We had a few days last month where the weather allowed us to open up most of the canvas siding on our house - usually it's windy, rainy or both and so we only have 2 to 3 open at one time. It was SO beautiful to have a picture-perfect day and sit inside our house looking out at all the incredible views.
This is the "low" setting on our stove. Jason is my simmering helper ... holding the pan 6" off the stove whenever we need to simmer something!
I think I've been up now for 3 or 4 sunrises and just love them ... even though I don't really LOVE being up quite that early!
We live on the East side of the island and I didn't expect to be able to see many sunsets ... we've been really pleasantly surprised at the glorious sunset colors we do get to see. The first sunset below has Jason fishing off the point.
This first month we were here we were completely amazed at just how BRIGHT the moon is here! I have no idea if it is because there are no lights, so the moon seems brigher or what, but even when it's half full, it just lights up everything. This is the first time we saw the moon rise over the ocean ... incredibly beautiful to me.
Given where we currently are living, our holiday celebrations have tended to be a little more subdued than they might normally be ... and without the constant barage of the media telling us about all the things we "need," I generally do not mind our simpiler celebrations. Although, I do occassionally feel a little helpless as it is just not possible to make things as special as I might usually...
My Mom has been wonderful at sending us a few things to cheer up our holidays, Valentine's Day was no different. In the box she sent last month, she'd included a few 'Valentine's Day in a Box' items, including cupcake tins and a great cupcake hand towel! Yay!
So, we did a bake in our outdoor fire/oven and actually had cupcakes for Valentine's Day!!! So much fun! I got to show off my new outdoor cooking skills when a group of Seventh Day Adventists teachers from Koror came by for a tour of our island home. I won't deny it, I did feel pretty good that I was able to treat them to a cupcake that I'd made over a fire pit!
I still vividly remember our first Saturday in Tonga, when we went to the home of a Returned Volunteer to learn how to make some local foods ... I was amazed that coconuts had husks or shells, I thought they just grew on the trees exactly how they looked in a store at home. Not so. Below is a little show of how the look to begin with and after having the husk removed.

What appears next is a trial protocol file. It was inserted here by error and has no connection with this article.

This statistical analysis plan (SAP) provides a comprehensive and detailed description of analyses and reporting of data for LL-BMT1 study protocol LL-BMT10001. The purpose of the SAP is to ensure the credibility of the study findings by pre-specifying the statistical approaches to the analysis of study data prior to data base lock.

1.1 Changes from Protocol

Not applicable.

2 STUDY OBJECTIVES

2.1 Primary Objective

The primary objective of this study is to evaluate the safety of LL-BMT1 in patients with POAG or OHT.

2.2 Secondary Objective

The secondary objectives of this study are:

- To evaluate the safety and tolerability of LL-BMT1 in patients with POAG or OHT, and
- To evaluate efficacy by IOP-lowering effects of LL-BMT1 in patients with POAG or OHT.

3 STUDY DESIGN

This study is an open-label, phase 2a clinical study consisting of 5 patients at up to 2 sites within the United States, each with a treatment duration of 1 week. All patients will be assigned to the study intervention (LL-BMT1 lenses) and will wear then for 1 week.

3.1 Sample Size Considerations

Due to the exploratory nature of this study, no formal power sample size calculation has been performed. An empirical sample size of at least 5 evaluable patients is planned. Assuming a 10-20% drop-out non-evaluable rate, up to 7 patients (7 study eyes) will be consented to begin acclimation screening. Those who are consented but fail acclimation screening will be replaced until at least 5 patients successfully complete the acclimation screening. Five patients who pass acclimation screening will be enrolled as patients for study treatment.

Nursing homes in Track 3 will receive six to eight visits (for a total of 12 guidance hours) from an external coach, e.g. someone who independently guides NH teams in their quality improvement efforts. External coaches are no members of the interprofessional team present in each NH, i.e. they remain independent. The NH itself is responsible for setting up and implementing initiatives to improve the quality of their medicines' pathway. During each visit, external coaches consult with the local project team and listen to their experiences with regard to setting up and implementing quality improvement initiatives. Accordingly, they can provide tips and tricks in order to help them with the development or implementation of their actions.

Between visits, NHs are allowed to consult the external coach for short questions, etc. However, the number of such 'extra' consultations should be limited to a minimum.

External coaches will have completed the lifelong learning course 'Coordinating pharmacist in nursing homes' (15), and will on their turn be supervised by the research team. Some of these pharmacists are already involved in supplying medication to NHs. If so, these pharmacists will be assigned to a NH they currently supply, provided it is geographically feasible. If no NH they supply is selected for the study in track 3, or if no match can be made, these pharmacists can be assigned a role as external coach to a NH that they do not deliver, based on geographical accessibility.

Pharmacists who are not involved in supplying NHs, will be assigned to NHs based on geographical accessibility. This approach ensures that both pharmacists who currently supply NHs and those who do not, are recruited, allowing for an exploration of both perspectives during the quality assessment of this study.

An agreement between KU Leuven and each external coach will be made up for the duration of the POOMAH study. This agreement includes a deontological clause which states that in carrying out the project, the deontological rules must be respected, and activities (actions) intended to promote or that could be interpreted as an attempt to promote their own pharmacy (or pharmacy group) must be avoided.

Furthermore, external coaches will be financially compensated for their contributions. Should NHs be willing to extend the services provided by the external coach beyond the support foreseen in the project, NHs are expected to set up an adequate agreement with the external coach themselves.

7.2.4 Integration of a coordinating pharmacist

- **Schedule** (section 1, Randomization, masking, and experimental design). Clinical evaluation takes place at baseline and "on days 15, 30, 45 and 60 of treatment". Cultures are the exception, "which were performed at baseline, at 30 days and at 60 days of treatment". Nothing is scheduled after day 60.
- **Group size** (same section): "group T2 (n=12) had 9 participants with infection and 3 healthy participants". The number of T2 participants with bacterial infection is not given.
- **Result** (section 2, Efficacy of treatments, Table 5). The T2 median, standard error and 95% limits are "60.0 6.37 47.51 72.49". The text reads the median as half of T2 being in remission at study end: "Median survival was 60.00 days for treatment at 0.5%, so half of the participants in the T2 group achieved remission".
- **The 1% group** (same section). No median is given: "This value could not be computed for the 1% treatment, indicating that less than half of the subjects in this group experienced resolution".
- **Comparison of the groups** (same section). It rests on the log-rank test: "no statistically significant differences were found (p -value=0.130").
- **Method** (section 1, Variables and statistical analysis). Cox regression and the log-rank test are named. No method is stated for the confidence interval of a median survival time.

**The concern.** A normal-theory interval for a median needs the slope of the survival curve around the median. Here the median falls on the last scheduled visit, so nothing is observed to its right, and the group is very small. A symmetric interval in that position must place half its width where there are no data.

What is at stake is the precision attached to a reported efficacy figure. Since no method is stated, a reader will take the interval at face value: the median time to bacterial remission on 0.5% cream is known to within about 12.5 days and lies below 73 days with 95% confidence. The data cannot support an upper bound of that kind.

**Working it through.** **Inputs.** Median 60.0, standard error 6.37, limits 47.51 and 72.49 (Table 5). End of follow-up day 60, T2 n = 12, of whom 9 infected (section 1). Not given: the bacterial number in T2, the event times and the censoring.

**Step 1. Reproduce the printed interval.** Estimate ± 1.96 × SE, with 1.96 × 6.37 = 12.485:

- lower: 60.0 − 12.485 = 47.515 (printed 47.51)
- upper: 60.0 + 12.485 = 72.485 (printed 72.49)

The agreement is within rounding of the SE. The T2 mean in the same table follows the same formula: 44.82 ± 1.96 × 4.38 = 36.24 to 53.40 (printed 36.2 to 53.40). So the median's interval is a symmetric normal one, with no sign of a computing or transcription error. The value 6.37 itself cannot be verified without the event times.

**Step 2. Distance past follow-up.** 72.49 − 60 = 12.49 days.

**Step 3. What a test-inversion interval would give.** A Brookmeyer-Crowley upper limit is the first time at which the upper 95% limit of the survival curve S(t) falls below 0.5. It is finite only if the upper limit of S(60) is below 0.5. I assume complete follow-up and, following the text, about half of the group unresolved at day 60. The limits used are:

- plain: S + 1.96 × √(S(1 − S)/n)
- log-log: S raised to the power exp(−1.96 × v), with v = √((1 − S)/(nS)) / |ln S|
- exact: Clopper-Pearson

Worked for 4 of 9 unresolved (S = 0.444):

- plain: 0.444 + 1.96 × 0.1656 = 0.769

I also thought that coconut milk was the liquid inside the coconut when it was cracked open. This was definitely not the case! In fact, the coconut meat has to be grated (Jason is grating the split coconuts in the photo below), then a small amount of water added to it, then squeezed (either between your hands or in a small towel) and the liquid that comes out is the "milk." It is quite a process and ends up being a lot of hard work anytime we want to make some Thai curry, but well worth the effort and one of the activities that reminds me the most of where I am living, which I love!
This is Rufino, he's dragging a 4 foot long Monitor Lizard by the tail with his right hand, holding a can of beer in his left and riding his bike down the road. Apparently, some of the Filipinos workers who live here like to eat the lizards, so he's taking it to them. Nice guy!
And, this is on the trash can lid in the computer lab at the school - apparently with all the Betel Nut chewing and spitting, it's necessary to remind the staff that not to spit here!
In Palau, shoes are not worn inside, so inevitably, there is a pile of flip flops outside ones house whenever people are over. We had a potluck at our house last week and I loved seeing everyone's shoes outside our door...realizing that it means we have friends here.
Jason asked me this question as we were preparing to leave for our 35 minute walk church last Sunday morning, just as heavy rain had started to pour from the sky. I quickly realized that we'd left them at a friends house in the village the day before. A walk through the downpour to church wasn't too appealing ... luckily, Jason remembered that we had brought some emergency rain gear with us. Here's a photo of us before we left. Pretty cute, right??
Jason and I had the opportunity a few weeks ago to be very involved in the Palauan funeral process. The mother of one of the men from our church had passed. We felt really glad to have the chance to be this involved in what is a very incredible feat -- spending 5 days preparing food for 400 people, using only food grown on Angaur or caught in the sea and cooking it all over outdoor fires! Simply unreal!